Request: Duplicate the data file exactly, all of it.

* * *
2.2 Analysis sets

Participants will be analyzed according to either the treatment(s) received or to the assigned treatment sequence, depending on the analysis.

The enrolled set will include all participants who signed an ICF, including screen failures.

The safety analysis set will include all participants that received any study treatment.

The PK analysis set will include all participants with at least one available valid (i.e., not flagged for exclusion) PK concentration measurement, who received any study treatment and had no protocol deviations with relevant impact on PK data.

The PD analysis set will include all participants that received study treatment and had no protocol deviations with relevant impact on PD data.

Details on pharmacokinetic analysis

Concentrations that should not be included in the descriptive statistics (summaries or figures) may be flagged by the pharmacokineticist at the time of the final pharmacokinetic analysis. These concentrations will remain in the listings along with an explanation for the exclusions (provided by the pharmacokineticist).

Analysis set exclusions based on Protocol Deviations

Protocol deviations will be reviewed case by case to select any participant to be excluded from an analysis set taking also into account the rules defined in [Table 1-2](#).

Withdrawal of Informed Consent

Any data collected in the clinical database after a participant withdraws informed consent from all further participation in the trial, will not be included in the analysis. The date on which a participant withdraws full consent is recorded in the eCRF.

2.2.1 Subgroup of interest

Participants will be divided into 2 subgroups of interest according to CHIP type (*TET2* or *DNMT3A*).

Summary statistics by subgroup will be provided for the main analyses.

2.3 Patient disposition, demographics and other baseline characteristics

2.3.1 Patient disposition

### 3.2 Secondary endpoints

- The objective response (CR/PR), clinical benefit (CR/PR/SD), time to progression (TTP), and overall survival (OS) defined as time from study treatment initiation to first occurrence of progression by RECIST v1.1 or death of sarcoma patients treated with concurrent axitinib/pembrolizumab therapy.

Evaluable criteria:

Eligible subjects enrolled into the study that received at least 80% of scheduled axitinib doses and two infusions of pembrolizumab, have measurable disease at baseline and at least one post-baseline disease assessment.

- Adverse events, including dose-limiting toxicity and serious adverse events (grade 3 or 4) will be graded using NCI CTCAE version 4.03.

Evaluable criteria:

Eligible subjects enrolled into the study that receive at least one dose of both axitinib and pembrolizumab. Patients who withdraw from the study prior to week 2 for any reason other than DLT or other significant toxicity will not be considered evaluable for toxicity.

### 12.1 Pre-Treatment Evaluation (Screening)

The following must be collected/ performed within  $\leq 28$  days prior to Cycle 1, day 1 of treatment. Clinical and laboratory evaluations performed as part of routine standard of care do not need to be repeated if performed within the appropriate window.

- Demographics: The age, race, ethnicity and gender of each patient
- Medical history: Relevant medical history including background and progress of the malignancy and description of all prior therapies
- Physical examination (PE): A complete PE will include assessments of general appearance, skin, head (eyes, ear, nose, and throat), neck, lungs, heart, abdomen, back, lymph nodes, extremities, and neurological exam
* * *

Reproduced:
2.2 Analysis sets

Participants will be analyzed according to either the treatment(s) received or to the assigned treatment sequence, depending on the analysis.

The enrolled set will include all participants who signed an ICF, including screen failures.

The safety analysis set will include all participants that received any study treatment.

The PK analysis set will include all participants with at least one available valid (i.e., not flagged for exclusion) PK concentration measurement, who received any study treatment and had no protocol deviations with relevant impact on PK data.

The PD analysis set will include all participants that received study treatment and had no protocol deviations with relevant impact on PD data.

Details on pharmacokinetic analysis

Concentrations that should not be included in the descriptive statistics (summaries or figures) may be flagged by the pharmacokineticist at the time of the final pharmacokinetic analysis. These concentrations will remain in the listings along with an explanation for the exclusions (provided by the pharmacokineticist).

Analysis set exclusions based on Protocol Deviations

Protocol deviations will be reviewed case by case to select any participant to be excluded from an analysis set taking also into account the rules defined in [Table 1-2](#).

Withdrawal of Informed Consent

Any data collected in the clinical database after a participant withdraws informed consent from all further participation in the trial, will not be included in the analysis. The date on which a participant withdraws full consent is recorded in the eCRF.

2.2.1 Subgroup of interest

Participants will be divided into 2 subgroups of interest according to CHIP type (*TET2* or *DNMT3A*).

Summary statistics by subgroup will be provided for the main analyses.

2.3 Patient disposition, demographics and other baseline characteristics

2.3.1 Patient disposition

### 3.2 Secondary endpoints

- The objective response (CR/PR), clinical benefit (CR/PR/SD), time to progression (TTP), and overall survival (OS) defined as time from study treatment initiation to first occurrence of progression by RECIST v1.1 or death of sarcoma patients treated with concurrent axitinib/pembrolizumab therapy.

Evaluable criteria:

Eligible subjects enrolled into the study that received at least 80% of scheduled axitinib doses and two infusions of pembrolizumab, have measurable disease at baseline and at least one post-baseline disease assessment.

- Adverse events, including dose-limiting toxicity and serious adverse events (grade 3 or 4) will be graded using NCI CTCAE version 4.03.

Evaluable criteria:

Eligible subjects enrolled into the study that receive at least one dose of both axitinib and pembrolizumab. Patients who withdraw from the study prior to week 2 for any reason other than DLT or other significant toxicity will not be considered evaluable for toxicity.

### 12.1 Pre-Treatment Evaluation (Screening)

The following must be collected/ performed within  $\leq 28$  days prior to Cycle 1, day 1 of treatment. Clinical and laboratory evaluations performed as part of routine standard of care do not need to be repeated if performed within the appropriate window.

- Demographics: The age, race, ethnicity and gender of each patient
- Medical history: Relevant medical history including background and progress of the malignancy and description of all prior therapies
- Physical examination (PE): A complete PE will include assessments of general appearance, skin, head (eyes, ear, nose, and throat), neck, lungs, heart, abdomen, back, lymph nodes, extremities, and neurological exam